“Yada Yada Hi Dharmasya, Glanirva Bhavathi Bharatha,
Abhyuthanam Adharmaysya, Tadatmanam Srijami Aham”
This is a very renowned ‘Shloka’ we all listened since our childhood days. At that time when we asked our parents what it actually meant, they told us that whenever there is decay of righteousness and a rise of unrighteousness, then Lord Krishna came into existence. Lord Krishna is one of the greatest Management Gurus, whom we can emulate without second thought. He was great in knowledge, great in emotion, great in action, altogether, he is the Mentor of Mentors, Coach of Coaches and Guru of all Motivational Gurus. We have heard many stories of Lord Krishna’s bravery, confidence, decision making, enthusiasm, intelligence, leadership and communication, which leaves a message behind. All of them were used to deliver the appropriate concept to management.
What is Management?
In order to define what do we mean by Management? The conclusion from various studies says that “Management in all business and organisational activities is the act of getting people together to accomplish desired goals and objectives, efficiently and effectively. It comprises planning, organising, staffing, leading or directing and controlling an organisation or effort for the purpose of accomplishing a goal.” There were several theories generated related to management till date, but several writers created modern management theories, which includes Chanakya’s Artha Shastra, Adam Smith’s The Wealth of Nation, Niccolo Machiavelli’s The Prince.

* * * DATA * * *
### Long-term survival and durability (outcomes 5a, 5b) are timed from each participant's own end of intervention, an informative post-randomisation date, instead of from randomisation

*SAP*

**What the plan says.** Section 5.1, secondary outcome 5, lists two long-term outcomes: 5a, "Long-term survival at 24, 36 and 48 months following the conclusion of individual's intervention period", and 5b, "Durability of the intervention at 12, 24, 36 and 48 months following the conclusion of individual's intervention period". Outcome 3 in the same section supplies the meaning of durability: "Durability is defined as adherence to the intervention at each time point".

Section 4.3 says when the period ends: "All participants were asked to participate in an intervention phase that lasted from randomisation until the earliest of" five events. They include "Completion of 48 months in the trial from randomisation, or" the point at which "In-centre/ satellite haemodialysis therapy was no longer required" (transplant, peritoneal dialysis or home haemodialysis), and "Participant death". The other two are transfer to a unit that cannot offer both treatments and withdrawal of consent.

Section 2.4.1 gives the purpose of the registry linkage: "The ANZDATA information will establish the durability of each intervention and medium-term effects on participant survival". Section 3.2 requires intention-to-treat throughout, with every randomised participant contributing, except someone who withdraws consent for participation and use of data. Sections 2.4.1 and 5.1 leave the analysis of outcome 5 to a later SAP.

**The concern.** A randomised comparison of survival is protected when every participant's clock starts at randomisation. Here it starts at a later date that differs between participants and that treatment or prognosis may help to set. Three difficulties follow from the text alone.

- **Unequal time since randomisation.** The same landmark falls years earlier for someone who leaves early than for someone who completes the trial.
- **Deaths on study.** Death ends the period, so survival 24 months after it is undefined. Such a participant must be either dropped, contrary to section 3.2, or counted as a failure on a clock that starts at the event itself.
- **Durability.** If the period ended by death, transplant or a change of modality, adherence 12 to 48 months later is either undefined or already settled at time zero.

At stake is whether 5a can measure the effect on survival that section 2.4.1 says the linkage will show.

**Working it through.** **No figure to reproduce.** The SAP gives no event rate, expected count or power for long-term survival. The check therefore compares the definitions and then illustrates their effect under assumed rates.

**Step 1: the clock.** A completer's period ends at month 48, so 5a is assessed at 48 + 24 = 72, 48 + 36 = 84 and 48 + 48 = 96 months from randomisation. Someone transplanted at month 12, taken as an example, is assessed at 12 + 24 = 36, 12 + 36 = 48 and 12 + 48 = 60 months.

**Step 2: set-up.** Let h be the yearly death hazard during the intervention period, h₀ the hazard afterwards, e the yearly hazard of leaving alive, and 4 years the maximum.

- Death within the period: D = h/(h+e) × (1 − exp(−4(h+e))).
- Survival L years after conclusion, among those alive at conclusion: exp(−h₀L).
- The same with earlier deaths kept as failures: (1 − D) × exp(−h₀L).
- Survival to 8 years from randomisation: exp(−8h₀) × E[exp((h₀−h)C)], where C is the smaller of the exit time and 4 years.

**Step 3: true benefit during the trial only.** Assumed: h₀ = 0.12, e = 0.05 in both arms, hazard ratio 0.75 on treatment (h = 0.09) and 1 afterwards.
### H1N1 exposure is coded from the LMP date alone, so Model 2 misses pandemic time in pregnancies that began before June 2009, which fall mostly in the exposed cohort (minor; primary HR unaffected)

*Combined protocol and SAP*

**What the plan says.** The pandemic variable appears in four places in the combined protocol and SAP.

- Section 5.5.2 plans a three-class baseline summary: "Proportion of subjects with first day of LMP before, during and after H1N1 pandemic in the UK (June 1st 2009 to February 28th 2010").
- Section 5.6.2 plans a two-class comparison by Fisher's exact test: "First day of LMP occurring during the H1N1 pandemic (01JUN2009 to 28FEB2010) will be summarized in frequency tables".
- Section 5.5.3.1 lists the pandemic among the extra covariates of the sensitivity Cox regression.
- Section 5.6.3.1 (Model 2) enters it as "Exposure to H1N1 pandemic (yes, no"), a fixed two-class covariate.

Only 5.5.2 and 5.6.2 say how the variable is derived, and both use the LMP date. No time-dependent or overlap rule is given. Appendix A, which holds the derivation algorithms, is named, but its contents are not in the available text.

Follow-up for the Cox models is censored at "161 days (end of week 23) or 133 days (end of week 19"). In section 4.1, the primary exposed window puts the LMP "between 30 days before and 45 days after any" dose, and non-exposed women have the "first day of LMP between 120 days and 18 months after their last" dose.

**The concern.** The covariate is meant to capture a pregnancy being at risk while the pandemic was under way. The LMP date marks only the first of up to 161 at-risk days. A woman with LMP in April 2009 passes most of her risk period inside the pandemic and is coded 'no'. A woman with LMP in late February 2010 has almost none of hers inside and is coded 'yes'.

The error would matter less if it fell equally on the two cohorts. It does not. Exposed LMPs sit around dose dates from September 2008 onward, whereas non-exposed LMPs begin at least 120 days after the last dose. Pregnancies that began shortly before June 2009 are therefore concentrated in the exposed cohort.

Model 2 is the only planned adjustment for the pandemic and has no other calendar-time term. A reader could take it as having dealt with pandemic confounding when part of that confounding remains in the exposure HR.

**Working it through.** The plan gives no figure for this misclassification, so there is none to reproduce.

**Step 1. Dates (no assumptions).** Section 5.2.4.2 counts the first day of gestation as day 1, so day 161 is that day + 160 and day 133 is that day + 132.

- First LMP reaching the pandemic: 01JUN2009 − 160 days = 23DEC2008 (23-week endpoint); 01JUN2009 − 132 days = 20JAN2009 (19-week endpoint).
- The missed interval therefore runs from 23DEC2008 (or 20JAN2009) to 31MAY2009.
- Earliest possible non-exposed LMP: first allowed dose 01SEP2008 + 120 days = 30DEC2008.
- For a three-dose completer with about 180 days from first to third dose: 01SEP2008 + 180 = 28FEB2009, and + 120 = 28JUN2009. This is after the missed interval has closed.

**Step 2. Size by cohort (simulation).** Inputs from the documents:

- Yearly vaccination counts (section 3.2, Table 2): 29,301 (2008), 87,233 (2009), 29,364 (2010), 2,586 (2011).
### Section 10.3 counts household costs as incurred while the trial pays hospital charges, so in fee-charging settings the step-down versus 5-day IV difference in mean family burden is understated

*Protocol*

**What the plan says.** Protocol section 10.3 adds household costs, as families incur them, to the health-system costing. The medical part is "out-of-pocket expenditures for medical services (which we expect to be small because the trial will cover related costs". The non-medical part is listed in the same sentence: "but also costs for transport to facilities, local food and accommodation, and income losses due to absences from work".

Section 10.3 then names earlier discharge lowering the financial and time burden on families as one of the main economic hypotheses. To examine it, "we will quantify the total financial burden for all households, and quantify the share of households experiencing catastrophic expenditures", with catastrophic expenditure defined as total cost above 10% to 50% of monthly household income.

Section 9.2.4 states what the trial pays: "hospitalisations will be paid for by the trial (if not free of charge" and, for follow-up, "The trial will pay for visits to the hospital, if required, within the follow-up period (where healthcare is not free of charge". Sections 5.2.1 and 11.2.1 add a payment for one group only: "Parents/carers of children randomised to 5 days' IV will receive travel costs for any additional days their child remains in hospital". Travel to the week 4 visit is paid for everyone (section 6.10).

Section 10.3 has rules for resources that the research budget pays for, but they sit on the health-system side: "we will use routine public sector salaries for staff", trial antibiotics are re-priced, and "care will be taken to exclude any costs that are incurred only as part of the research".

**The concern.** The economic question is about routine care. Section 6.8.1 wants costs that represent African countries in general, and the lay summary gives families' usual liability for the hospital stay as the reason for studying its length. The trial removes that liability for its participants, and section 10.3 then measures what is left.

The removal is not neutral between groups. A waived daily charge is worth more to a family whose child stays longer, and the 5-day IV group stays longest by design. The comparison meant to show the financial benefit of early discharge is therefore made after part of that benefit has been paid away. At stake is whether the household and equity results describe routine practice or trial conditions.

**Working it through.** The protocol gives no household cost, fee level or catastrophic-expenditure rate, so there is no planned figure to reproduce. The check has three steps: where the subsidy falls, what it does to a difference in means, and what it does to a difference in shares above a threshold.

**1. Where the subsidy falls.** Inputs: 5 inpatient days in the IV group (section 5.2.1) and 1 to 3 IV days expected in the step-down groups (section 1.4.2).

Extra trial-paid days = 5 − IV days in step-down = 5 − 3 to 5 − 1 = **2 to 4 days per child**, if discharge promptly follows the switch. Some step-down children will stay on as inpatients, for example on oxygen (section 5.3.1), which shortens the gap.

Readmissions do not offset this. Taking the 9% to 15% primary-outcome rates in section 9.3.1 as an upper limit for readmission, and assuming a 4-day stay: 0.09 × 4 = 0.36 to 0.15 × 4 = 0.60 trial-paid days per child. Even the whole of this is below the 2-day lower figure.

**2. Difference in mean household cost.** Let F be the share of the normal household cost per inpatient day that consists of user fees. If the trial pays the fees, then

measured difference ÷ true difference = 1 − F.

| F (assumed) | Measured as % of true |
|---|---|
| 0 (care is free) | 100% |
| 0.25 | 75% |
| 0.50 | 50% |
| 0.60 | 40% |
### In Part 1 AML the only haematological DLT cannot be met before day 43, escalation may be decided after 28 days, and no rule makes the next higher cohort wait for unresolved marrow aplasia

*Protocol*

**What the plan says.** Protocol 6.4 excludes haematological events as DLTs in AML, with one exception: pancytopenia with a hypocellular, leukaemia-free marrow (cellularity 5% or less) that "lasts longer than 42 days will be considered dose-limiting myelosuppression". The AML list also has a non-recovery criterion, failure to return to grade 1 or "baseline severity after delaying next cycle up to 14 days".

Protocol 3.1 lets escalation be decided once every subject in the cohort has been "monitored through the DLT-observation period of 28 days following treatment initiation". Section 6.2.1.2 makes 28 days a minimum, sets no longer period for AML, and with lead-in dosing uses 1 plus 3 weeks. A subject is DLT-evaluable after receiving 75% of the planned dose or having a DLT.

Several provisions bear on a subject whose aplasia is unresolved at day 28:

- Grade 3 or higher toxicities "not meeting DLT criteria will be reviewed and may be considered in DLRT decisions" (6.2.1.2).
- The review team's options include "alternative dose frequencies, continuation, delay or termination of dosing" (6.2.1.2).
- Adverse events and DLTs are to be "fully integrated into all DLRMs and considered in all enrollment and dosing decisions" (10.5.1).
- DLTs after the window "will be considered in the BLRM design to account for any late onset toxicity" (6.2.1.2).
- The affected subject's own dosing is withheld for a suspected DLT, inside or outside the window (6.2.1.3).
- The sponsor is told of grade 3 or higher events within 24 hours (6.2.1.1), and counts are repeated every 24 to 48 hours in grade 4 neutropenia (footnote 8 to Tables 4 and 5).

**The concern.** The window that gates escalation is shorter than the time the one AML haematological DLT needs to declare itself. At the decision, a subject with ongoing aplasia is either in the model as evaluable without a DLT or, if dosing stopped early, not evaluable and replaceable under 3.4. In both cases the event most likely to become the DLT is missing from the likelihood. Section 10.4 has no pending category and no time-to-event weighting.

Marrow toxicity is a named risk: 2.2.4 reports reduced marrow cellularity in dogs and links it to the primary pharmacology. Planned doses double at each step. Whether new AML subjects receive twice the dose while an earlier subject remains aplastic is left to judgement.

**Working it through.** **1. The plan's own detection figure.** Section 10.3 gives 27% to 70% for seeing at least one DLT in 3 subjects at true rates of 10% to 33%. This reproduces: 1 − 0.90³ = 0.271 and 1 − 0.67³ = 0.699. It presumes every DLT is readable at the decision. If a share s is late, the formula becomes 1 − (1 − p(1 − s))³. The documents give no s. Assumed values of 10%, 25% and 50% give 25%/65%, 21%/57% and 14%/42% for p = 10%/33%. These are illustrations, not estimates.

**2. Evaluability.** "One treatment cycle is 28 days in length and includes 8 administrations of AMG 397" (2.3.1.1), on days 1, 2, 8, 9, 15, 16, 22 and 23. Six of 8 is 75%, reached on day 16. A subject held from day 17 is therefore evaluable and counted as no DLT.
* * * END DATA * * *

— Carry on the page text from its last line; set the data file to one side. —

The modern management concepts of vision, leadership, motivation, excellence in work, achieving goals, giving work meaning, decision making and planning, are all discussed in the Bhagavad Gita. It initiates the issues from the grass root level of human thinking. Once the basic thinking of man is improved, it will automatically enhance the quality of his actions and their results.
We never heard Lord Krishna Theory of Management, as a part of modern management theories. Whereas, western universities have introduced a subject ‘Lord Krishna Theory of Management’ to teach the concept to their students. And also training department of various enterprises, conduct their training sessions by giving examples of Lord Krishna skills. The Bhagavad Gita, written thousands of years ago, enlighten us on all managerial techniques leading us towards a harmonious state of affairs in place of the conflict, tensions, poor productivity and absence of motivation and so on.
Lord Krishna theory of management has become a part and parcel of an organisational structure. He had made two concepts on which whole management is based i.e. how to dance and how to make others dance. As he knows, how to be effective and whatever situation will be, how to be a winner.